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Families' next step: Demanding answers from Boeing on MH370

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(CNN) -- Families of Flight 370 passengers are taking a new step in their desperate search for information on what happened to their loved ones: turning to a U.S. company.

While pushing Malaysian authorities for answers, "we're also extending our reach now," Sarah Bajc, partner of passenger Philip Wood, told CNN Thursday.

"There is a subset of those questions, including some new ones, that are much more technical that we will be bringing directly to Boeing. Boeing has a shareholders meeting next week. And if we're not getting information directly from Malaysia Airlines and from the Malaysian government, we might as well try to go directly to the source.

"Boeing is a publicly traded company in the United States and that puts them in a position of a little bit more fiduciary responsibility," she said on "New Day."

The missing flight was a Boeing 777. The company had no immediate comment when contacted early Thursday by CNN.

In a statement earlier this month, Boeing said, "Our thoughts and deepest sympathies continue to be with the families and loved ones of those aboard Malaysia Airlines Flight 370. Under the international protocols established for aviation accident investigations, Boeing continues to serve as a technical adviser to the U.S. National Transportation Safety Board, in support of the Malaysian authorities."

Bajc's announcement came after the Malaysian government did not release its preliminary report on the flight's disappearance. The report was sent to the International Civil Aviation Organization (ICAO), the U.N. body for global aviation, but not made available to the public.

"They seem to be choosing to treat us as if we are the enemy as opposed to an interested party in helping to solve this mystery," said Bajc.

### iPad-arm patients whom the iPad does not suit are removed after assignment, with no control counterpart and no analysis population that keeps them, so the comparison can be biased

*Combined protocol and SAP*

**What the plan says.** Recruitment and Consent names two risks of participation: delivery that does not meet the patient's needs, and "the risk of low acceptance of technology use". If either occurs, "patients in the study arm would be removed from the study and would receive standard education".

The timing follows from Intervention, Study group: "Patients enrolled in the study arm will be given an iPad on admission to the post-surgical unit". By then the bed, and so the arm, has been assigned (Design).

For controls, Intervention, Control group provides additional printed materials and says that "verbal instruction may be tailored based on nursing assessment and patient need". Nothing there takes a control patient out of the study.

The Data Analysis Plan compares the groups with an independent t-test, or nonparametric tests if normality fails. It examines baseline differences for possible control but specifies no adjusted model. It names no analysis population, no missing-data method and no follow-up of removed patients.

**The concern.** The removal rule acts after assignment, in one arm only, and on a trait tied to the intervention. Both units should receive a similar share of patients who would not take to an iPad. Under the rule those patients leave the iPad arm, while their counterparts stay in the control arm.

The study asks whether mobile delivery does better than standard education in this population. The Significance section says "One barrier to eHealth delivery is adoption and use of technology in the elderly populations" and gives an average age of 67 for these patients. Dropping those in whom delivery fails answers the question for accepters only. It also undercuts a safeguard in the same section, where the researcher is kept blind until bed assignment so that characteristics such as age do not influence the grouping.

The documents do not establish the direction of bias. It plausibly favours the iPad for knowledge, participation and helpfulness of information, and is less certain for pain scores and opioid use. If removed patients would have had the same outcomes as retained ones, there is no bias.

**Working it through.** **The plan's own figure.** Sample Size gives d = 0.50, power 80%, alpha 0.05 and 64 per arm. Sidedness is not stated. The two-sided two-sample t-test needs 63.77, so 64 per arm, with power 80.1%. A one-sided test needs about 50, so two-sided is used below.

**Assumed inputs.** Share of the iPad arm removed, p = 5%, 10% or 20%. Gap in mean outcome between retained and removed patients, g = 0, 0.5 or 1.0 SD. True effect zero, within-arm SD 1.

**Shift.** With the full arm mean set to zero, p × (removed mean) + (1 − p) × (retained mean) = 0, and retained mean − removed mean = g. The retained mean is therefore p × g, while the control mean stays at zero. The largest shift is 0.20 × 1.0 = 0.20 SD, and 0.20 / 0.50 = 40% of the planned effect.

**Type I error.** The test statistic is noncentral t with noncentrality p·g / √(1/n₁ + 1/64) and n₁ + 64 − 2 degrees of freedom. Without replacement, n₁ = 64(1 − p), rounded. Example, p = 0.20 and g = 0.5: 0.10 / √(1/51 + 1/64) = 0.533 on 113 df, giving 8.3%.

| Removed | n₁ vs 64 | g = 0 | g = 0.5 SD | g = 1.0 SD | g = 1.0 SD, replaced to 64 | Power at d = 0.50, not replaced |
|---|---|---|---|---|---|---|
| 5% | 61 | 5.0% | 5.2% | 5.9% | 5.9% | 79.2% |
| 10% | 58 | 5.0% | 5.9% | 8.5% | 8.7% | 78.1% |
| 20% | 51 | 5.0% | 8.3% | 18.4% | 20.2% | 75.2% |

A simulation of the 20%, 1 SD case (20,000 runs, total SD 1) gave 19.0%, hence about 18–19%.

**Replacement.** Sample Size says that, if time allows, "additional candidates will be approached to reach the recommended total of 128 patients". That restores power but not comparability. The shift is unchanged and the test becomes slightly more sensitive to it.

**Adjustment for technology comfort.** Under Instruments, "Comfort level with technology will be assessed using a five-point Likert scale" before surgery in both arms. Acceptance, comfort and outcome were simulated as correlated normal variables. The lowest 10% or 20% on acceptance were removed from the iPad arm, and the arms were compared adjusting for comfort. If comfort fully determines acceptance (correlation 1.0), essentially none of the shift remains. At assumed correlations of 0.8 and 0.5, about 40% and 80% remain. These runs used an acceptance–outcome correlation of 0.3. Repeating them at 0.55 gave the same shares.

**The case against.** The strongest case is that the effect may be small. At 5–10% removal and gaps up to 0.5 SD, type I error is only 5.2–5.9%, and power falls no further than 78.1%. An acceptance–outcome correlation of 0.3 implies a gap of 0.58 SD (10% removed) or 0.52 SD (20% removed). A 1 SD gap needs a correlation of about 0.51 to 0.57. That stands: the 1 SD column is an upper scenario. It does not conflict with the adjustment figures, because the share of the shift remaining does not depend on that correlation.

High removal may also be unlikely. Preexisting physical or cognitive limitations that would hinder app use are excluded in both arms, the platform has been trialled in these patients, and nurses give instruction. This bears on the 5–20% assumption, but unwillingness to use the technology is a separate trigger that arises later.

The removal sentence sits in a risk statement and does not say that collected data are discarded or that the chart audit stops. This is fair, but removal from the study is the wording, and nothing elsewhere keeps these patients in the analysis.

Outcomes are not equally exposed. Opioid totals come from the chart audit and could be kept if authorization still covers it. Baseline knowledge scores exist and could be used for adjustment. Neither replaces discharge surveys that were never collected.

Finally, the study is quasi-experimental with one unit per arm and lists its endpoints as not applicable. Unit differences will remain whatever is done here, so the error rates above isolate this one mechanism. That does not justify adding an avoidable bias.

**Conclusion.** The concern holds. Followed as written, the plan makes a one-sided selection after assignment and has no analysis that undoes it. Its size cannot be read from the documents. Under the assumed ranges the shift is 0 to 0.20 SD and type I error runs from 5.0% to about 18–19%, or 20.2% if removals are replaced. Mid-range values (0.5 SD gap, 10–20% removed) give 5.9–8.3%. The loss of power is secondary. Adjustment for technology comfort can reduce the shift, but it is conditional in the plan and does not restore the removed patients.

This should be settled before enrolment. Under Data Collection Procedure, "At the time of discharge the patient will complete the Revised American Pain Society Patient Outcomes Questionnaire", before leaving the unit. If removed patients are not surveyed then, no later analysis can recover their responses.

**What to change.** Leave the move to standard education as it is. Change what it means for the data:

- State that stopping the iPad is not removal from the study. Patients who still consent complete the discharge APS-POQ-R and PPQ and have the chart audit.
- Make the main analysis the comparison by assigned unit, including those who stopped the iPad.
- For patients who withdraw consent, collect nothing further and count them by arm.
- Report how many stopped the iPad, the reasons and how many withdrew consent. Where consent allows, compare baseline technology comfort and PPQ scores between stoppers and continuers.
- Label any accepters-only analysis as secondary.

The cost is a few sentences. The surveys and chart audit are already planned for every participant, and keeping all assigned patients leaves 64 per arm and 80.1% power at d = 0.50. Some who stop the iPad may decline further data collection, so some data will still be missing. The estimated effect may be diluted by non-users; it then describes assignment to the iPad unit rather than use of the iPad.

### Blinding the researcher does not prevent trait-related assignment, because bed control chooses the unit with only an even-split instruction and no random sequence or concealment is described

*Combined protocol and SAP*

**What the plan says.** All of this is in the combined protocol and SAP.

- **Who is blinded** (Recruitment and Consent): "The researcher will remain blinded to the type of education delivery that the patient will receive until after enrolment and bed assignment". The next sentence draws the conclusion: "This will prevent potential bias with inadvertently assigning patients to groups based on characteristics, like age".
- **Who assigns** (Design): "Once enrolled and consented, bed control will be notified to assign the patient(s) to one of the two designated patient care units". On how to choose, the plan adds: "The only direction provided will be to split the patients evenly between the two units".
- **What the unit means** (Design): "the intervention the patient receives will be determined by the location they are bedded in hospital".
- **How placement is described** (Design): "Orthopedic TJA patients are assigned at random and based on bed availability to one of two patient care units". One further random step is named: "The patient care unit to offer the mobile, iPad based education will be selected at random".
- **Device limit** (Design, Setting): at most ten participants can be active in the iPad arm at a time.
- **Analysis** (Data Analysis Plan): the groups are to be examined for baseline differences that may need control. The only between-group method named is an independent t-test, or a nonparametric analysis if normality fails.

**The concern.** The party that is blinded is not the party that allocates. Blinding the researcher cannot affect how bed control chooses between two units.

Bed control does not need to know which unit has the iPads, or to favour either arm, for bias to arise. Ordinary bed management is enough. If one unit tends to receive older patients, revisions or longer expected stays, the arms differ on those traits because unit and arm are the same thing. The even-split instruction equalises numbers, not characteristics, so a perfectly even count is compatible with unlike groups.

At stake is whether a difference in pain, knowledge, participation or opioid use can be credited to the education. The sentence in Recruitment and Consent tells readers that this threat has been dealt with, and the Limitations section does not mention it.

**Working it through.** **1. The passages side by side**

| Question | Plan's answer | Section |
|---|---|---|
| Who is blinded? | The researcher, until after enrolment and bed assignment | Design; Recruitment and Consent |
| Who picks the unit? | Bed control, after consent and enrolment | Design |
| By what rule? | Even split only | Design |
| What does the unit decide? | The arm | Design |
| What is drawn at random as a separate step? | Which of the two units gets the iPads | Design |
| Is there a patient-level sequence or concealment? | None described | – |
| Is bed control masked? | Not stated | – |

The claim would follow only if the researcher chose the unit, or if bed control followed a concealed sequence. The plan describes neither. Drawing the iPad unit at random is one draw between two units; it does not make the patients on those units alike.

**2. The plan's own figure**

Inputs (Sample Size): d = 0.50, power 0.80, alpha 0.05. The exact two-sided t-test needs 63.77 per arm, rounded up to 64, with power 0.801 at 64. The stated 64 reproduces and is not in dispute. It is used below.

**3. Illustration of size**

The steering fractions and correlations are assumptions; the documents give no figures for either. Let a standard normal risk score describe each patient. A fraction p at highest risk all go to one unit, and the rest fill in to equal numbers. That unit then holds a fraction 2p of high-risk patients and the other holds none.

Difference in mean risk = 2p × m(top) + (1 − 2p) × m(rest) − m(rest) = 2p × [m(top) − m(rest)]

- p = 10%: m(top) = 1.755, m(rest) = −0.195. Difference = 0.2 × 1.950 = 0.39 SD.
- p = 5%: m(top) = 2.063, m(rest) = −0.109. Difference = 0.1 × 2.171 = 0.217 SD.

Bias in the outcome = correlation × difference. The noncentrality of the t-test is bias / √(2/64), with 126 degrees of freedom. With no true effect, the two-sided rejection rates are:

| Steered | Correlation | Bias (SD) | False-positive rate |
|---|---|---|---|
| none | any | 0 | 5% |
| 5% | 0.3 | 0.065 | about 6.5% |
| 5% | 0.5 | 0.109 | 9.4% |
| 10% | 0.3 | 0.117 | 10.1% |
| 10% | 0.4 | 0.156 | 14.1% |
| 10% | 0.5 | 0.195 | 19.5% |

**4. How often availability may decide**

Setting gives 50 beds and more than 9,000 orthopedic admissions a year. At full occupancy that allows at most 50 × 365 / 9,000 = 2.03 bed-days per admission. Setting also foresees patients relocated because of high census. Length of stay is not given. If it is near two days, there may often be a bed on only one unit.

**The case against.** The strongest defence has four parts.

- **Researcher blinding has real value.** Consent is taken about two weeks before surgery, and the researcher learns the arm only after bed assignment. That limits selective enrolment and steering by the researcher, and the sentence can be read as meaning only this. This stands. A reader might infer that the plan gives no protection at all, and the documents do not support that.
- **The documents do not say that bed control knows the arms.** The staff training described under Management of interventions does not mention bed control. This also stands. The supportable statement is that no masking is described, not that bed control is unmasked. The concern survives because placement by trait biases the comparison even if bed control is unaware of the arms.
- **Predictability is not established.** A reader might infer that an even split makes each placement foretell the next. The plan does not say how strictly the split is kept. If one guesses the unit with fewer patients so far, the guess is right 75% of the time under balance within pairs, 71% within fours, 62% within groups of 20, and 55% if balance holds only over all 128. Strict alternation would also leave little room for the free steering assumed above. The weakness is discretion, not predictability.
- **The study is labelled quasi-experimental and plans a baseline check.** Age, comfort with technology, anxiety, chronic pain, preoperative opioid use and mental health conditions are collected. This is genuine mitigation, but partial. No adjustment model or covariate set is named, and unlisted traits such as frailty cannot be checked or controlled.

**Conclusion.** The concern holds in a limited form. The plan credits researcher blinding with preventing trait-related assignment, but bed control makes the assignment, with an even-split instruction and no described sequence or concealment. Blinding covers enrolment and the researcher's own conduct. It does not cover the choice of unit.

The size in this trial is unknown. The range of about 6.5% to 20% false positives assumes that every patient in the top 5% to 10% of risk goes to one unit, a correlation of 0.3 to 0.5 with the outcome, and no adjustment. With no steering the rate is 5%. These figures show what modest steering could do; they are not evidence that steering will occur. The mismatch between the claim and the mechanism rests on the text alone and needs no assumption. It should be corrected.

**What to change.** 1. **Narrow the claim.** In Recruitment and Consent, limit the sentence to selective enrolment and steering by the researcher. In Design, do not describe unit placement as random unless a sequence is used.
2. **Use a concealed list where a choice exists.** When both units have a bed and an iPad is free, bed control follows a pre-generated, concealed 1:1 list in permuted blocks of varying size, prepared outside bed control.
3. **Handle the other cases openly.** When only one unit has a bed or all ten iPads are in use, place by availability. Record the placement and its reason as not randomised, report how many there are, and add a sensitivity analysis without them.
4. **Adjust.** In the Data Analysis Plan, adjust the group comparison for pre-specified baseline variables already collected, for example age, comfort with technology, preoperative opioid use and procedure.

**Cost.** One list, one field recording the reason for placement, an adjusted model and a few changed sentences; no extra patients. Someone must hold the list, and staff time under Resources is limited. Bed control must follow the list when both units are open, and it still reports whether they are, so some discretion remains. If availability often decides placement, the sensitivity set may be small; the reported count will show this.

"We need a fresh start here," she added. "We've been sitting on opposite sides of the table. They have a briefing, they tell us what they know and we ask them questions. That's just kind of broken. I think we need to start from scratch and sit down and have a positive dialogue."

Certain families who are acting as leaders within the group would be willing to sign confidentiality agreements to see the report, she said.

Families don't "necessarily believe" that the Malaysian authorities are "withholding any new information other than the facts that we've already asked for," she added.

A committee representing some of the Chinese families have posted 26 questions on the Chinese social media site Weibo.

Usually, such reports to the ICAO are public, says CNN aviation correspondent Richard Quest.

"In most cases, the report is published because it's not a controversial document," he said. "It's a statement of facts -- what happened. And if there are any controversial or difficult facts, they can be redacted."

Malaysia has insisted it has nothing to hide and is working to find answers. Government officials said they have not yet decided whether they will make the report public.

The ICAO told CNN about a safety recommendation in the report: Malaysia said the aviation world needs to look at real-time tracking of commercial aircraft.

It's the same recommendation that was made after the Air France Flight 447 disaster in 2009. But "nothing seems to have happened," Quest said. "To suggest in the future that all planes worldwide are tracked in real time, one might suggest, is a pretty noncontroversial suggestion."
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